Press Release 10-019
Evolution Impacts Environment, Study Finds
Results change scientists' thinking about relationship between evolution and ecology
February 1, 2010
Biologists have long known that ecology, the interaction between organisms and their environment, plays a significant role in forming new species and in modifying living ones.
The traditional view is that ecology shapes evolution. The environment defines a template for the process of evolution: natural selection shapes organisms to fit that template.
Some studies suggest, however, that evolutionary processes reciprocate by influencing ecology.
Now biologists present evidence that ecology and evolution are indeed reciprocally interacting processes, a fundamental shift in scientists' understanding of the relationship between evolution and ecology.
The results appear this week in the online early edition of the journal Proceedings of the National Academy of Sciences (PNAS).
"By documenting that rapid, adaptive evolution within single species can cause substantial changes in ecosystem structure and function, this study makes a significant contribution to merging ecological and evolutionary theory," said Alan Tessier, program director in the National Science Foundation (NSF)'s Division of Environmental Biology, which funded the research.
NSF supported the research as part of a five-year, multi-investigator grant funded by the Frontiers in Integrative Biological Research (FIBR) initiative.
"Our results represent a first significant step in showing that evolution cannot be ignored when studying ecological interactions," said David Reznick, an evolutionary biologist at the University of California at Riverside (UCR), who led the study.
In earlier work, Reznick demonstrated that guppies, the study organism, can evolve very rapidly. In this new study he and collaborators quantify the ecological consequences of such rapid adaptation.
The scientists compared guppies--small freshwater fish that have been the subject of long-term studies--adapted to two different stream communities in Trinidad.
One stream community had a diverse group of fish species, some of which were predators on guppies. The other stream community included guppies and one or a few non-predatory species.
In the experiments, the researchers collected guppies from the two different communities and quantified their impact on a stream ecosystem by placing them in replicate, artificial streams built alongside a natural stream.
The researchers chose the locations of the artificial streams so they could divert water from a spring that flowed into the nearby natural stream. The diverted spring water first flowed through the artificial research streams, then emptied back into the natural stream.
Next, the biologists seeded the artificial streams with organisms, such as insect larvae, from the natural stream. The artificial streams had similar ecosystems at the start of the experiment.
They found that guppies from the two types of fish communities had substantially different impacts--after only four weeks--on the structure and function of their ecosystems.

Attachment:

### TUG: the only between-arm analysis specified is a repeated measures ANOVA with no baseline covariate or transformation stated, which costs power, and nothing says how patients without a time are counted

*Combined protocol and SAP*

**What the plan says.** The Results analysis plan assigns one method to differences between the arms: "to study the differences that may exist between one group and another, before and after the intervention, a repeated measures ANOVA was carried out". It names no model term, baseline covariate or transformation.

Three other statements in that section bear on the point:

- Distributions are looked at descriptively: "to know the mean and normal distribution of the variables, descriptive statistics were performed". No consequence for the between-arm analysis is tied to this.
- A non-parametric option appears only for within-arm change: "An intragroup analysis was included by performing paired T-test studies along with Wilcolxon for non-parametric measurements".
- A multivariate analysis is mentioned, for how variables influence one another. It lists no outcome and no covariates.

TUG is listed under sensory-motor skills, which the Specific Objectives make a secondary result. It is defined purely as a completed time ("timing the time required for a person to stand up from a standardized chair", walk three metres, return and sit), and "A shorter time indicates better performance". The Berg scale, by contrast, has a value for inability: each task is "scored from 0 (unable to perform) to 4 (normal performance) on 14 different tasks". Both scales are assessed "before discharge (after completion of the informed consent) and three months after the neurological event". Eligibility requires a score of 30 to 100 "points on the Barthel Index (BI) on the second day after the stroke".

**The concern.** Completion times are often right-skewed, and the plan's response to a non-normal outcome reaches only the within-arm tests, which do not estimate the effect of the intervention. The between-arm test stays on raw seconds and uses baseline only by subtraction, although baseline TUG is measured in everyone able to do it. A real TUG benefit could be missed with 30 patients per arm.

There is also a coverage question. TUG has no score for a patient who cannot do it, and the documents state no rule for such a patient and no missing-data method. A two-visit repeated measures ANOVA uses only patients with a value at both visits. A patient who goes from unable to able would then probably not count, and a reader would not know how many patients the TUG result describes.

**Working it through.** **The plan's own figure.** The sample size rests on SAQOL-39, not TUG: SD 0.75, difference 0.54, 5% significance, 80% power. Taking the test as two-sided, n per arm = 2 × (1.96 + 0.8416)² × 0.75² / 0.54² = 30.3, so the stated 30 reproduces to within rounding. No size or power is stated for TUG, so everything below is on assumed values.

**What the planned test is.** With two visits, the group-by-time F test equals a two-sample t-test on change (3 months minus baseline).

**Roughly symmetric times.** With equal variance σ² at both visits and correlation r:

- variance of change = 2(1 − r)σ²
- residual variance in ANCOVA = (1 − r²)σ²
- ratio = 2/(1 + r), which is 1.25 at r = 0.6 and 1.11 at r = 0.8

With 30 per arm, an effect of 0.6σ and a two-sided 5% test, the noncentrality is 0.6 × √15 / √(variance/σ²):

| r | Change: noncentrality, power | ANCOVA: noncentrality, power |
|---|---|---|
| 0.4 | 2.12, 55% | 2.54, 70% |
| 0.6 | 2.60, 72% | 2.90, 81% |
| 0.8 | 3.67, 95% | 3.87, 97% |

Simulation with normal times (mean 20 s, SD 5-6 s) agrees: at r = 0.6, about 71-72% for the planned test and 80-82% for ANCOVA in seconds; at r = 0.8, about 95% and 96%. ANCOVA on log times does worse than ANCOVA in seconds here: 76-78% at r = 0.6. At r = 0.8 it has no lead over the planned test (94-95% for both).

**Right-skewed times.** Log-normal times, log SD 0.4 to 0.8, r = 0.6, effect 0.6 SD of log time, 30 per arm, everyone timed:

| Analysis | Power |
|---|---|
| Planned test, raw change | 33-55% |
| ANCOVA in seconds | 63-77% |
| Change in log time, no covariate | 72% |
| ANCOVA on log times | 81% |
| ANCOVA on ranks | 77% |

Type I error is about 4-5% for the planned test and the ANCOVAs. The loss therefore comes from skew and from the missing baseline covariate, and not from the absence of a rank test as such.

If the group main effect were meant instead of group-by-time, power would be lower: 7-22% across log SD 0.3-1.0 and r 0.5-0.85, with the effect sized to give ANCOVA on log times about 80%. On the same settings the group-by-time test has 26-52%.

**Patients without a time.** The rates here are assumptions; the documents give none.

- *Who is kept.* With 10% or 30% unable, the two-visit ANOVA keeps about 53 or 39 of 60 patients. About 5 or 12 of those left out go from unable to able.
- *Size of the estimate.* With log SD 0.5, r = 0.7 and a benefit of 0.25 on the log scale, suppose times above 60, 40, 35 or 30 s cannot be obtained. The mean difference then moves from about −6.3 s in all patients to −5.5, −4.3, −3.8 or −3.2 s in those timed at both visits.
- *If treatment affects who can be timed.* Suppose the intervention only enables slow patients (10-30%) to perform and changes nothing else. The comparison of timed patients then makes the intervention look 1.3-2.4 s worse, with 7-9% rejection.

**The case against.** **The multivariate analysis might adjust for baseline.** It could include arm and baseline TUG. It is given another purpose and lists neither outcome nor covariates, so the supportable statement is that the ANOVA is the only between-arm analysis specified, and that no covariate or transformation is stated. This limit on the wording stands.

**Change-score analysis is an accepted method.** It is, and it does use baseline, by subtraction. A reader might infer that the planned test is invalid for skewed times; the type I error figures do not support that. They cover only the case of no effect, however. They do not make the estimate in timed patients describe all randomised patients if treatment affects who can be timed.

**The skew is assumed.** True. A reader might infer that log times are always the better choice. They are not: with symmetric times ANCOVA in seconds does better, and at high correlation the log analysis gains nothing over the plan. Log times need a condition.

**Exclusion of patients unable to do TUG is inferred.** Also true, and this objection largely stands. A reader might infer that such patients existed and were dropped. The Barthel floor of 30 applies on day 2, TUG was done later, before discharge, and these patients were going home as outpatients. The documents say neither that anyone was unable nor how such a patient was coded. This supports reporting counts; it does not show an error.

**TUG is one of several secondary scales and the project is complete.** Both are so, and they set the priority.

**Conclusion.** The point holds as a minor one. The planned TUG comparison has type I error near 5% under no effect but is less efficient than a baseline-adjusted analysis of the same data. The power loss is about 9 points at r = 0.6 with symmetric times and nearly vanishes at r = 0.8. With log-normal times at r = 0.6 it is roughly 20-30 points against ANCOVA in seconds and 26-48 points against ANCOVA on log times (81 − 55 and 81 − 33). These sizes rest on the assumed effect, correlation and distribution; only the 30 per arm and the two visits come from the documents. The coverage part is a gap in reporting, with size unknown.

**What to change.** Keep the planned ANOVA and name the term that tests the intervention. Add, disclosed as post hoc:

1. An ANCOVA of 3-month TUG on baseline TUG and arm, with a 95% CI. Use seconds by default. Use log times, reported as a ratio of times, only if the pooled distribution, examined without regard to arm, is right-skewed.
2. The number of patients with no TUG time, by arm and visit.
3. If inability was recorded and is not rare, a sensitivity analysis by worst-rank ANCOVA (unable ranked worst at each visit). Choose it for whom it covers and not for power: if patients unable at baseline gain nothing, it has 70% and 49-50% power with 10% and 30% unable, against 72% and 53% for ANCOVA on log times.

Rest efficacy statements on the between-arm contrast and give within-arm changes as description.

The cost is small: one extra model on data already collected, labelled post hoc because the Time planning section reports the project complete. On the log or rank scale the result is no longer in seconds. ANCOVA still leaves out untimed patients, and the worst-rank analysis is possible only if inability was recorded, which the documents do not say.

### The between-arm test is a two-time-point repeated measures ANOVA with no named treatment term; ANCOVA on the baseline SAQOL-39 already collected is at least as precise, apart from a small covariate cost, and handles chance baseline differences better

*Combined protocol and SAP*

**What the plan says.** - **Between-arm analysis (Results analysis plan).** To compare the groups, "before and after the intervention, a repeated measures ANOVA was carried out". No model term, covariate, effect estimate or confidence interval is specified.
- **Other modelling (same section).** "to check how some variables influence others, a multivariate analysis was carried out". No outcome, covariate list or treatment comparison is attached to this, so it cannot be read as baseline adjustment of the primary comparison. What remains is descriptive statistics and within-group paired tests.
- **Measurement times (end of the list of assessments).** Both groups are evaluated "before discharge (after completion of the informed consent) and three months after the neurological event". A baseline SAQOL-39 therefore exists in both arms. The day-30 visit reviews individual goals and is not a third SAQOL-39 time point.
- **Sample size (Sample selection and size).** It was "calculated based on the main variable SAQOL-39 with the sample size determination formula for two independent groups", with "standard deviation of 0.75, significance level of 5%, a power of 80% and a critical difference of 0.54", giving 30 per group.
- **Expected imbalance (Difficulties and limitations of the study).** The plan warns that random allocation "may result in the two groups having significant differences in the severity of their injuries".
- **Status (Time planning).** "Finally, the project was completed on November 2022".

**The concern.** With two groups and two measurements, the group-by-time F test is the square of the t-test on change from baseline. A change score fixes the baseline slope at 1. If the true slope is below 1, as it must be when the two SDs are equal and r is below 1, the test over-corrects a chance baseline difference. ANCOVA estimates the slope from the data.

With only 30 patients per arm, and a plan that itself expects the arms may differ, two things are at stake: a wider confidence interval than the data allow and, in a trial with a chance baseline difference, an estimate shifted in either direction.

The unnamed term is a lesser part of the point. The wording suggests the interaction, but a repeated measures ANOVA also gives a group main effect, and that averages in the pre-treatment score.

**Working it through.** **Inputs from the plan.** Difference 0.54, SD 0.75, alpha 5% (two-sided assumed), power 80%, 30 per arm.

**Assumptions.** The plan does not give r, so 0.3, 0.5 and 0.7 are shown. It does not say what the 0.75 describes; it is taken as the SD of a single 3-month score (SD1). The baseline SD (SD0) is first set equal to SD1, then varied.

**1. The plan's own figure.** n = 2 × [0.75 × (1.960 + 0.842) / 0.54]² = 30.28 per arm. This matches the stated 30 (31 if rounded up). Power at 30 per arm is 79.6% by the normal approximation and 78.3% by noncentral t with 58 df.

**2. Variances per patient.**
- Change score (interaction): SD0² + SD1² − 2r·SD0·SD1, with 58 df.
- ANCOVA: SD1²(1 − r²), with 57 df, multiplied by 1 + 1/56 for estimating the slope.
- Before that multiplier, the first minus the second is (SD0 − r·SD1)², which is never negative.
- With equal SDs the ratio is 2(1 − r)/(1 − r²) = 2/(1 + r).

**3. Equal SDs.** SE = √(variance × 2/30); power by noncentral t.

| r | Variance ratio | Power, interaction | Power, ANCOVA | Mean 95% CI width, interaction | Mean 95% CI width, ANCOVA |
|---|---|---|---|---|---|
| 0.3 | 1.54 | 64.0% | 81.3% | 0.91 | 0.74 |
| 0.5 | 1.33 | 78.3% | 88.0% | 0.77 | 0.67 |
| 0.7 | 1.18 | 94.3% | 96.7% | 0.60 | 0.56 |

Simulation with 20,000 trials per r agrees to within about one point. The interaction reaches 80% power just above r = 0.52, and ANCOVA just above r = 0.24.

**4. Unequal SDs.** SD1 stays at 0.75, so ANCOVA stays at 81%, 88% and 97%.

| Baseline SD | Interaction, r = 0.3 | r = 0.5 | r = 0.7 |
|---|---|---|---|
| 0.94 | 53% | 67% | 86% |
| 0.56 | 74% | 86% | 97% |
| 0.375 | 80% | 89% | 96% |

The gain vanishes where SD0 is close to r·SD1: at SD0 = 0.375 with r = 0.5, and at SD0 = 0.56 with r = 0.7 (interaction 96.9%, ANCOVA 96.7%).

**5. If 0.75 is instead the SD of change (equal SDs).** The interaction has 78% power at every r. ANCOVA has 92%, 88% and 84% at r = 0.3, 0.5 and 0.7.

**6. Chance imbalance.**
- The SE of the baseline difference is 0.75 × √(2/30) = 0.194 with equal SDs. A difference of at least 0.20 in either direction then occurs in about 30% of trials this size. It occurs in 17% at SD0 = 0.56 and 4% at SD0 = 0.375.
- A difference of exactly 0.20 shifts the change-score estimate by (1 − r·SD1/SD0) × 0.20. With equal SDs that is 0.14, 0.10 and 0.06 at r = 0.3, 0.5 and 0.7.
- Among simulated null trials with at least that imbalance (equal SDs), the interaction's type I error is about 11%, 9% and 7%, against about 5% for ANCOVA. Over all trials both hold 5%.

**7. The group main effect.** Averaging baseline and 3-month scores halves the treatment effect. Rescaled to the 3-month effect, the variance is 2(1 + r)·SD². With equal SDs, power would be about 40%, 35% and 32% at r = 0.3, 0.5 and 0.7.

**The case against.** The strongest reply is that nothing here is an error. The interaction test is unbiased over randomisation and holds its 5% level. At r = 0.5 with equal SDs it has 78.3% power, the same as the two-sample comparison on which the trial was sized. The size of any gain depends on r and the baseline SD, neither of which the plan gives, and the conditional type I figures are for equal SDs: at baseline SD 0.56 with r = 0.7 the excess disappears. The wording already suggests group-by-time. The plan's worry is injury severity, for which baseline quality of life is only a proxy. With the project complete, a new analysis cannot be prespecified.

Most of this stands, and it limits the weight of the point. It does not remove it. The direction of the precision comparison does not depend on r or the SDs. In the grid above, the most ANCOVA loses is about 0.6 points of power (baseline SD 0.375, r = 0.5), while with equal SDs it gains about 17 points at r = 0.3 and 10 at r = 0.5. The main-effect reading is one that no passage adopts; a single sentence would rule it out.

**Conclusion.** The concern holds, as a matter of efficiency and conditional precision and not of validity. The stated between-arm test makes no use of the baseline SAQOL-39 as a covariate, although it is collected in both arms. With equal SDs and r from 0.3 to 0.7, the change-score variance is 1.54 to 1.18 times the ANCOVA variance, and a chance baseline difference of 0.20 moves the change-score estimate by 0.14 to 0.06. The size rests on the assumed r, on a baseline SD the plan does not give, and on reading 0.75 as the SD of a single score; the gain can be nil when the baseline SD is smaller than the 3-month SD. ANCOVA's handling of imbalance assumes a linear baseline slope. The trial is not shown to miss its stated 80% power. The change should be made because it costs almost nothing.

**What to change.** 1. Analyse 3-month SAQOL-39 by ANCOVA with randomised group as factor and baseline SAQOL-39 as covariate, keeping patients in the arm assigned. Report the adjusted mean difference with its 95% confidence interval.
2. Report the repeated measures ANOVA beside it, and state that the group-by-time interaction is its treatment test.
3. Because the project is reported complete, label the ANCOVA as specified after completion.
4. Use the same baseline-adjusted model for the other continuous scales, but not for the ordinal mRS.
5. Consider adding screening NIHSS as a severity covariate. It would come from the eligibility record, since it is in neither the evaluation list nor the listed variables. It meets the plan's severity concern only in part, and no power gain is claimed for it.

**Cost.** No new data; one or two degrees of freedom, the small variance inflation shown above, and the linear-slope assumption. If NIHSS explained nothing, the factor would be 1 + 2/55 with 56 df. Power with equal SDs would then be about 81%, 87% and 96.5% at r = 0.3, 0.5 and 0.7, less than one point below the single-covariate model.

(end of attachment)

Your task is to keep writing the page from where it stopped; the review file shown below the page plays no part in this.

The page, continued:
"Guppies from the more diverse fish communities ate more insect larvae, while the low-predation guppies--guppies from the simple fish communities--ate more algae," said scientist Ronald Bassar of UCR, the first author of the PNAS paper.
"These differences in diet resulted in the artificial streams with guppies from diverse communities having more algae and fewer invertebrates than streams stocked with guppies from the simple communities."
There also were corresponding differences in how and at what rate nutrients, like nitrogen and phosphorus, were recycled.
The streams with high-predation guppies--guppies from the more diverse fish communities--had less plant production and oxygen consumption, a slower breakdown of leaves that had fallen into the water, and a slower accumulation of the resulting detritus.
The researchers' findings mirrored their observations in guppies across natural streams in Trinidad.
"By doing our experiments in artificial streams we are able to pin down guppies as a likely cause of what we see in natural streams," Bassar said.
"The experiments show that local adaptation causes the evolution of differences in diet, which, in turn, causes differences in ecosystem structure. Our next step is to characterize how this changed ecosystem, in turn, shapes how the guppies adapt to it."
Bassar and Reznick were joined in the study by several biologists, including Michael Marshal and Cathy Pringle from the University of Georgia; Eugenia Zandonà of Drexel University; Douglas Fraser from Siena College; Joseph Travis from Florida State University; Alexander Flecker from Cornell University; and Steven Thomas from the University of Nebraska. The team also included Sonya Auer and Andrés López-Sepulcre of UCR.
Cheryl Dybas, NSF, (703) 292-7734, email@example.com
Iqbal Pittalwala, UC-Riverside, (951) 827-6050, firstname.lastname@example.org
The National Science Foundation (NSF) is an independent federal agency that supports fundamental research and education across all fields of science and engineering. In fiscal year (FY) 2016, its budget is $7.5 billion. NSF funds reach all 50 states through grants to nearly 2,000 colleges, universities and other institutions. Each year, NSF receives more than 48,000 competitive proposals for funding and makes about 12,000 new funding awards. NSF also awards about $626 million in professional and service contracts yearly.
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